June 1, 2015
If you use Lightroom and love to shoot in high-contrast light, like I do, then you should definitely upgrade to the latest version, Lightroom CC. To understand why, you need a little background.
DSLRs have gotten better and better at capturing all the highlight and shadow detail you want in a single frame, but you’ll still run into many situations where they fall short. In those situations, the best solution, if your subject is stationary, is to shoot a bracketed series of exposures, usually covering the range from -2 to +2 exposure compensation. Download the images to your computer. Next, use some suitable software to combine the properly exposed portions of each image into a single high-dynamic-range file. The final step is to “tone-map” (a fancy word for edit) the HDR image to reveal the highlight and shadow density you want.
In HDR’s infancy, that two-step process required dedicated HDR software such as Photomatix or HDR Efex Pro 2. Then Lightroom 4.1 came along. Lightroom couldn’t handle the first step—combining the bracketed images, which still required additional software—but it could handle the second step beautifully, and do so with all the ease of use, flexibility, and familiarity of the Lightroom interface.
Lightroom CC can handle both steps in the HDR process: combining the bracketed frames and tone-mapping them to create an evocative image. Here’s another plus: the resulting HDR file is a 16-bit floating-point DNG file. That means it’s still a raw file, with all the editing flexibility that implies. And better still, Lightroom CC can now stitch floating-point DNGs into panoramas which are still in raw format.
The procedure is simple: first, select all the images in your bracketed set. Don’t waste time adjusting the exposure or contrast of the component images, or making localized adjustments using the Graduated Filter or Adjustment Brush. Lightroom will ignore those changes when merging your raw files. Lightroom will respect your settings for sharpening, lens corrections, B&W conversions, and vignetting, but you can also apply those changes to the merged file.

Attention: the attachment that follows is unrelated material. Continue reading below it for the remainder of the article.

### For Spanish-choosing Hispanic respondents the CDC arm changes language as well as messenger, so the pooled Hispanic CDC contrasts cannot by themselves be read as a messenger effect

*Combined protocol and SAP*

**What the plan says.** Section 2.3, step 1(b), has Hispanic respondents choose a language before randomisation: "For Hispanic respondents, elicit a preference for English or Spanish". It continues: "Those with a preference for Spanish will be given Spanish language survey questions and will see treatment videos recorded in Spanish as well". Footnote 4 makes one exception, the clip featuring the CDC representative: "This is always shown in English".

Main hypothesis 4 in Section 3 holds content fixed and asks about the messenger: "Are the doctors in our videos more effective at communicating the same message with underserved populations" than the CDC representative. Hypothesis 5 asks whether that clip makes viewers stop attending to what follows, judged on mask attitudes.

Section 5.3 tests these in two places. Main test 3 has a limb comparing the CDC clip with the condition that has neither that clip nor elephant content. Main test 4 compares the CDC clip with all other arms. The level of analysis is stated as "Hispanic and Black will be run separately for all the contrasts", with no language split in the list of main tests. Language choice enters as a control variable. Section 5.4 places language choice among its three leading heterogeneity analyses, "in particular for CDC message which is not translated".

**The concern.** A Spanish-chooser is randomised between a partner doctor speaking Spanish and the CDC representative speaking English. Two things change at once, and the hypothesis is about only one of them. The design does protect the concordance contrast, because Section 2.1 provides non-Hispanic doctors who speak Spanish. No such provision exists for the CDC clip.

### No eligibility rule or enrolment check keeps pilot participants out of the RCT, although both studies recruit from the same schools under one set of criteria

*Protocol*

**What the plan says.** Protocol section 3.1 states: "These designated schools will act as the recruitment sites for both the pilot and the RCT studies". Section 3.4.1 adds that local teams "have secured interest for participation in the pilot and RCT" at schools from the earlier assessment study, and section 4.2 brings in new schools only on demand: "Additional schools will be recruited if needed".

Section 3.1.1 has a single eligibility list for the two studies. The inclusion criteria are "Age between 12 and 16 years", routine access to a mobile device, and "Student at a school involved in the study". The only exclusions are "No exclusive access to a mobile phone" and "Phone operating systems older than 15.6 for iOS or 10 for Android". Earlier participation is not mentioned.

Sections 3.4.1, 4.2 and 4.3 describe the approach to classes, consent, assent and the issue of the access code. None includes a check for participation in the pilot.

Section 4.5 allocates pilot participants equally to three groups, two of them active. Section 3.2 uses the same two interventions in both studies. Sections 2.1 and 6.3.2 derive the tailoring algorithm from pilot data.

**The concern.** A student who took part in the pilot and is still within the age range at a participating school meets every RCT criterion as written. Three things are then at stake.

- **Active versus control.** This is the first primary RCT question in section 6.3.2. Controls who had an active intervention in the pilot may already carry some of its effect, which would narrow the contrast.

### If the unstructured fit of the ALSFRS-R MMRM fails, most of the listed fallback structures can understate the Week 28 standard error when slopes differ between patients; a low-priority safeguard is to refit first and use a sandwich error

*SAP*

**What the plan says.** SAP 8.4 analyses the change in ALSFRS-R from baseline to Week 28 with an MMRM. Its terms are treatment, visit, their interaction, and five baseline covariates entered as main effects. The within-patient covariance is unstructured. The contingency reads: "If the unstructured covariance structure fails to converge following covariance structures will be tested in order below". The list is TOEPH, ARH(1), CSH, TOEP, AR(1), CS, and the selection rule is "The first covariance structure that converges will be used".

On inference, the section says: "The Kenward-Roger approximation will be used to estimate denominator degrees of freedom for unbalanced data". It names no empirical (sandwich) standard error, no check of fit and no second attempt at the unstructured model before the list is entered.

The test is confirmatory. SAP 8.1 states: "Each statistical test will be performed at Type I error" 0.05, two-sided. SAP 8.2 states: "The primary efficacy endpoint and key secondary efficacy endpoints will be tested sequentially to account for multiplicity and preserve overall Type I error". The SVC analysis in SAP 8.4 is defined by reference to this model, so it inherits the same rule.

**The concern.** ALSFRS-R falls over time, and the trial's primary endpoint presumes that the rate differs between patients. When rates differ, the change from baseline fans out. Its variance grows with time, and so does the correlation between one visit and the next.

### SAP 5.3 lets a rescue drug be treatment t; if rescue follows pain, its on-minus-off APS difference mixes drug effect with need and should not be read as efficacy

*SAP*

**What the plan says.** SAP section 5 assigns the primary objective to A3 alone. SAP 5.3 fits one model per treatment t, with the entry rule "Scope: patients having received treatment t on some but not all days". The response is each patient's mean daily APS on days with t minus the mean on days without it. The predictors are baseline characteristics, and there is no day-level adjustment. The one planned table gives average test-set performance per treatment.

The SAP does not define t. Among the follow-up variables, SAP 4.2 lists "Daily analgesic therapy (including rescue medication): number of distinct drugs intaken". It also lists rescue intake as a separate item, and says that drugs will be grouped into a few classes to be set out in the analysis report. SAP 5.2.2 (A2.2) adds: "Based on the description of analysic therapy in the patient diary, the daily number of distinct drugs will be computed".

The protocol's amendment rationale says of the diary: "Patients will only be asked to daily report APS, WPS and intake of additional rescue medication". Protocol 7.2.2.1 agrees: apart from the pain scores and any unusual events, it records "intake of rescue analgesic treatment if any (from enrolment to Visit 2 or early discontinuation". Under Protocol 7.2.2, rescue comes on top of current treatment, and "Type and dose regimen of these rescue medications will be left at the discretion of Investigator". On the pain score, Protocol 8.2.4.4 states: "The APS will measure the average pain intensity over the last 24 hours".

With all the images in your bracketed set selected, right-click and choose Photo Merge>HDR. In the next dialog box, choose Auto Align if your images were handheld. I check Auto Tone just to see how the software thinks the image should look, but all the edits Lightroom makes are completely non-destructive; you can change any parameter once you begin editing the file in Lightroom. You can try one of the Deghosting options if some part of the subject, such as branches or flowers, moved in between frames. Check Show Deghost Overlay to see areas where the software detects ghosting, an unnatural-looking artifact where two translucent versions of the same object are visibly misaligned. After you click Merge, the 16-bit floating-point DNG file is returned automatically to Lightroom with –hdr added to the file name. You can start merging the next bracketed set before the first operation finishes; both operations will occur in the background, allowing you to work on other images at the same time.
If you’re working on a panorama, start by shooting one bracketed set of images at each camera position, rotating the camera enough between bracketed sets to create a 30 percent overlap between adjacent frames. Next, create an HDR DNG file from each bracketed set of images. Don’t make any edits to these files; wait to make adjustments until the panorama has been stitched. Select all the HDR images, right-click on one and choose Photo Merge>Panorama. Lightroom will automatically apply lens corrections. In the Panorama Merge Preview dialog box, choose the panorama projection you find gives you the most pleasing result: spherical, cylindrical, or rectilinear, or choose Auto. Check Auto Crop to get rid of the white border around the image, or leave it unchecked and crop it later. Either way, it’s non-destructive. Once you click Merge, Lightroom will stitch the panorama and add it to your Lightroom catalog automatically. The completed panorama is still a 16-bit floating-point raw file. Edit the image to taste, and you’re done.
Using the Lightroom approach to HDR will let you recover much more clean, usable detail, even in the darkest shadows and brightest highlights, than you can from a single raw file. This approach comes closer than any method I’ve tried to achieving the goal of creating evocative, lifelike renderings of the high-contrast scenes that often yield the best landscape images.
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